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He also features exhaust pipe lizards and a junkyard dog – in a hat no less! – who absolutely reflects that in reality, seen here overlooking a peaceful and gorgeous small waterfall which begins a coursing creek in an outstanding water feature under a cool, shady canopy smack in the middle of the Gardens.

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Like everyone I know, of course, Bob also features a very outspoken “oxygen tank duck”:

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We were also relieved to find directions posted on some nearby trees,  subtle, yet still effective:

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As far as this pair of pants (below) is concerned, I mentioned to Bob and his crew who were relaxing nearby that these overalls could “probably walk to get themselves washed”. Thank God they laughed.

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Butterfly chairs abounded!

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And as fun as all this was and is, Bob Hill is also a serious cultivator and appreciator of gorgeous plants and stunning beauty – all in a variety and diverse number of settings one has to get close to in order to truly appreciate their scope.

Take these automobile-sized leaves, for example, stuck hard solo under yet another cooling canopy -

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Since I am not at all certain this picture does justice to the sheer magnitude of these monster leaves, here is another cluster, battling it out with a giant Banana Tree in a sunnier location on the site -

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Make no mistake, designers and landscaping aficionados have much to delight their own senses, aside from the whimsical stuff. There are small features throughout the place, well-designed and gorgeous constructions in their own rights. Take this splendid courtyard as an example as we examine it from various views, including closeup pictures of the simple profusion of the prettiest plants in Nature. This “hot” little Chrysanthemum fronts a serene and exceedingly well-designed small patio/coutyard:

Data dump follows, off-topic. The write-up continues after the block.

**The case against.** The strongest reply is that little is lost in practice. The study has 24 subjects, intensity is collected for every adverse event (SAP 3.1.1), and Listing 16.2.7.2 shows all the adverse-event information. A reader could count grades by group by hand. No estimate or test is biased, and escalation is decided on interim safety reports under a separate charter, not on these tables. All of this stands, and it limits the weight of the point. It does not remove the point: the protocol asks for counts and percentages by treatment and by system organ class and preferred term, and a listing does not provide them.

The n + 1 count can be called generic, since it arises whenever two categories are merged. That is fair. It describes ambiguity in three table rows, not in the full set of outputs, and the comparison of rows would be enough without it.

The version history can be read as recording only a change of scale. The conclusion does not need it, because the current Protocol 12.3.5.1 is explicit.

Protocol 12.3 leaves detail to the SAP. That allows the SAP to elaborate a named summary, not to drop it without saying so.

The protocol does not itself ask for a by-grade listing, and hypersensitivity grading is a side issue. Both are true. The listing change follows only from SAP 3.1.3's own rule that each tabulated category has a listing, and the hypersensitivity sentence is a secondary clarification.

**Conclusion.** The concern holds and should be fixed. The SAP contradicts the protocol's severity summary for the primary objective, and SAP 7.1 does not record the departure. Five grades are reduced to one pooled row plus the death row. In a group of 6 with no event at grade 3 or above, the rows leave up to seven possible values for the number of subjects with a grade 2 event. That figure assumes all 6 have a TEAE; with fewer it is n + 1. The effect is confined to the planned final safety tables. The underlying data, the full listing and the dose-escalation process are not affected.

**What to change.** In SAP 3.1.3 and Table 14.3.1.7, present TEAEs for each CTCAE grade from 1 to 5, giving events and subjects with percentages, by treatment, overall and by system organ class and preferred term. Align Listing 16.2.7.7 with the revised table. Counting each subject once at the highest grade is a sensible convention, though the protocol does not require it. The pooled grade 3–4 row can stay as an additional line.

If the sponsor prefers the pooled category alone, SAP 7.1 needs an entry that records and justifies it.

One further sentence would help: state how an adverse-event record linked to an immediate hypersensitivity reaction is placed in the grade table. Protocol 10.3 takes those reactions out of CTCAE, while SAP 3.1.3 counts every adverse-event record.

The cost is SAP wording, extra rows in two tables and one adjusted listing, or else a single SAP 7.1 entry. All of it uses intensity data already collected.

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Another few views:

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A detail I adored -  a small, shady perennial Paradise:

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This one………………the one below. I had to stop and look twice. Please enlarge.

This is a sculpture whose sensuality belies its metal composition. It plain looks good enough to eat.

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This small setting below may say more about this splendid garden wonderland than anything I could have imagined. We happened onto this on our way out – it is across from that splendid pink bathtub!

I have no idea of the purpose of this little clearing – if one exists. But I can aver that this reveals a factor of the epitome of excellent landscape and garden design which shows the invitation and the promise which are the rudiments of the most mysterious and excellent designs in the world. When perception rules in the fields it belongs in and the eye becomes trained to accept mystery and to drink in beauty like a fabulous natural drink, then gardens such as this will be everywhere.